This week on the show, we interviewed a TikTok star, which is basically like a celebrity to us. Mia Griggs does great stuff where she role plays as both the customer and the service advisor, and it’s hilarious. She has over 10 million views and, recently, we had the chance to catch up with her and do an interview. Here’s the transcript of how it went, followed up with this week’s questions:
We love your videos and the first question I have to ask you is, when you talk about females in the industry, do you think that it’s changed in the last 10 years, or do you think it’s still the same?
That’s a good question. I think it’s getting marginally better, but that’s only because there have been laws put in place to protect certain marginalized groups, I guess would be the best way to say that without being inflammatory. But I think even with certain laws in place, dealerships, shops, and even customers in general still get away with a lot of really crappy behaviors, unfortunately, and I could go on for hours about that. I’m sure it is getting a little bit better because it’s becoming more common to see women in the field, but it’s still very uneven, I guess.
Yeah, I think – and I think Christian could pipe in here, too, but – I feel like the employers, whether it’s dealerships or shops, have come light years. But I still see quite a bit [of] customers challenging female managers or advisors, and it’s always surprising to me, but I feel like that still hasn’t changed as much. But I feel like [with] the industry as a whole, there’s just so many great female leaders, and some of the top advisors in our group are females, and so I feel like that has changed dramatically, don’t you, Christian?
I would agree a hundred percent. I think that there’s something to that, and that’s one of the things I see your videos on most is that customer condescension. And I can only imagine what that’s got to be like for you, after 10 years of dealing with it, right? And I think it’s amazing that I don’t even know all the time if the customers know that they’re like that. I just think that it’s somewhere totally wired into their system that the woman can’t possibly [be] someone that—They have to talk to a man, and I’ve seen it so many times. That thing where [it’s] like, “Can I talk to someone else?” I just want to club somebody. I get it. The frustration and everything like that, but I would like to say from the owner side – at least what we’ve seen – is that they are way more embracing to females. And it’s amazing to me how many times a female will get into a situation that’s all male-dominated and kick everybody’s ass. That happens regularly with us. I think that the performance is helping to change the industry, for sure.
Definitely. I do think the inside of the industry [is] working harder to make strides towards being more equal between the genders, but you’re 100% right. The customer base has not changed really, at all. And it really depends on where you’re working, too; what the demographic of the area is, too. I’ve worked in places where 90% of our customers were elderly people who are maybe a little bit more set in their ways still, and I’ve worked in places that were more yuppie millennials that are my age and they’re a lot more open-minded and progressive, I guess. A lot of that plays into it, but I agree a hundred percent.
You know what’s interesting, Mia, is we have a lot of car clients and then we have truck clients, and it seems like it happens more with the car clients than it does with heavy-duty truck. And you would think, truck would be more guy-ish or whatever. That’s always interesting to me that it’s less there, which I don’t know, some of this stuff never makes sense anyways.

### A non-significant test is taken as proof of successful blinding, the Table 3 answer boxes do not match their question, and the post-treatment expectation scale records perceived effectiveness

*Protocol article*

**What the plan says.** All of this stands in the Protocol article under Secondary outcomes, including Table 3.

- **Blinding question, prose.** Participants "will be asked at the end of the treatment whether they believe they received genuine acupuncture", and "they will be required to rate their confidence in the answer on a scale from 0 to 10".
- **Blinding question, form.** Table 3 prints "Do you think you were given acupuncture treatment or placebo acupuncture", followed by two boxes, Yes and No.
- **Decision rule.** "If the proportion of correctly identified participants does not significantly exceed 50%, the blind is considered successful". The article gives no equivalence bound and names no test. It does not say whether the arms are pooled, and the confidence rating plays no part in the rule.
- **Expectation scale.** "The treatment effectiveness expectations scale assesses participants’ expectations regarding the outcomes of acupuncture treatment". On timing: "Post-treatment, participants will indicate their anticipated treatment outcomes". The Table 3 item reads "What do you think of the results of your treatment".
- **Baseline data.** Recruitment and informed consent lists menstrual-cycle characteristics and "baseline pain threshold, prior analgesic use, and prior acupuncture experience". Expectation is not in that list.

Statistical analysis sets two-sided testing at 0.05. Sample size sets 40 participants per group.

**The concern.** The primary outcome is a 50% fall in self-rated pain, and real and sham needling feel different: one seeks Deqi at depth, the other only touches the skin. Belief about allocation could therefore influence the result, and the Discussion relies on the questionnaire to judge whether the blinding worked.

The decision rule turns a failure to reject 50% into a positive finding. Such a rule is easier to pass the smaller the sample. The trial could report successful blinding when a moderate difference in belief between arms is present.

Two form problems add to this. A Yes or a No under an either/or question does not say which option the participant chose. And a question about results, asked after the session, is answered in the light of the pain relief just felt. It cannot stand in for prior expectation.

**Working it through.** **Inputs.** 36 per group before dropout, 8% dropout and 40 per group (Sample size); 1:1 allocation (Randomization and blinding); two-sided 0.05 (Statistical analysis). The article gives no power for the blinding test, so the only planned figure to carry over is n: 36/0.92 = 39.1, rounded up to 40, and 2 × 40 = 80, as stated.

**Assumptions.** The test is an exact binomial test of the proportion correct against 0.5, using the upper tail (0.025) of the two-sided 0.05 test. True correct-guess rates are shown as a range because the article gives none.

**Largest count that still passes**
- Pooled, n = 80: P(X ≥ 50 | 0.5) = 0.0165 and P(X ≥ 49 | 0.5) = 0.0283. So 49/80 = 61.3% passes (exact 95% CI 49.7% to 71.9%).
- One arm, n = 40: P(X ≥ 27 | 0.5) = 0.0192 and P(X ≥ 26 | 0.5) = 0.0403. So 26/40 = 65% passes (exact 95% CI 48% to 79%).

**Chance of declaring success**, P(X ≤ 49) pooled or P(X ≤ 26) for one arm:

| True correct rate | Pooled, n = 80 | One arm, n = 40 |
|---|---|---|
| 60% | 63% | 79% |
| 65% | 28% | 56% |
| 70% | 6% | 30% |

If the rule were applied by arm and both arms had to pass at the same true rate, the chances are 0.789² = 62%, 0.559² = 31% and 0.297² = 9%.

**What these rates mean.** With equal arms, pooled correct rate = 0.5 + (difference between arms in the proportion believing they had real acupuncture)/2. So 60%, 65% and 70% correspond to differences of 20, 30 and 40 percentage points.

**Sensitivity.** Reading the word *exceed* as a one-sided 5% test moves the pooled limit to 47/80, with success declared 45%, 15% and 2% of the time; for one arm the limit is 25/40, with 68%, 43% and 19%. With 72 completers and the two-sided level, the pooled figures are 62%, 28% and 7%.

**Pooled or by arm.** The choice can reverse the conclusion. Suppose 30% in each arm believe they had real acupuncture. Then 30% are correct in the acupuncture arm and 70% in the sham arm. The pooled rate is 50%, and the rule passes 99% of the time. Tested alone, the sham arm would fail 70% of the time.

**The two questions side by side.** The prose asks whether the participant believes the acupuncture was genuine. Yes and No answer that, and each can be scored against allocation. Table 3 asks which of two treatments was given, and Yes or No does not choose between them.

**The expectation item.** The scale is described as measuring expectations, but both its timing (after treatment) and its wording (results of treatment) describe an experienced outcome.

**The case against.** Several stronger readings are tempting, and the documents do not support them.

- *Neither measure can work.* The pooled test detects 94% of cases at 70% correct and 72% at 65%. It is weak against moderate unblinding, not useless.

Yeah, I noticed that, too. For sure. I worked for a company that – I’m not going to say the brand because I just don’t want to get in trouble – but they don’t really sell trucks, the manufacturers that I’m talking about, and that was the worst customer base I’ve ever dealt with.
If there’s female advisors out there, in a constructive, positive way, what is it that you do? I see a lot of the female managers in our group will laugh it off, but how do you handle it in a positive way? Or how do you create a positive outcome from buffoonery?
That’s a tough one, definitely. It depended on the place that I worked at, and this sucks to say, but it was really up to the service drive manager and how they wanted to handle it because I’m assertive – I’m an assertive person – and if you are incredibly disrespectful to me, I probably won’t be very nice to you. But I’ve also learned every time I would start at a new shop or a dealership, I would say, “Hey, if this happens, how do you want me to handle it?” And I would just do whatever they said. Some of the dealership managers would be like, “Just smile and just give them what they want,” and so I’d have to do that. If they were like, “Well, I don’t want to talk to you, I want to talk to a guy,” I’d be like, “Okay, Brad, can you come help this sir?”
And then, at my most recent shop – not the one I work at now, but my last job before I got laid off due to COVID – my boss was like, “You’re allowed to stand up for yourself. If they refuse to talk to you because you’re a woman, you can kindly (keyword) tell them they can take their business elsewhere.” And that was amazing to me that they allowed me to advocate for myself. And so I did. I was never rude. I was never mean. I was never yelling or anything, but I would just very kindly say, “You know what? If you’re not going to allow me to help you, I don’t think I can help you further so you might just want to go somewhere else.” And 9 times out of 10, that usually knocked them off their high horse and then they let me help them, and then they realized that I was really good at my job and there you go!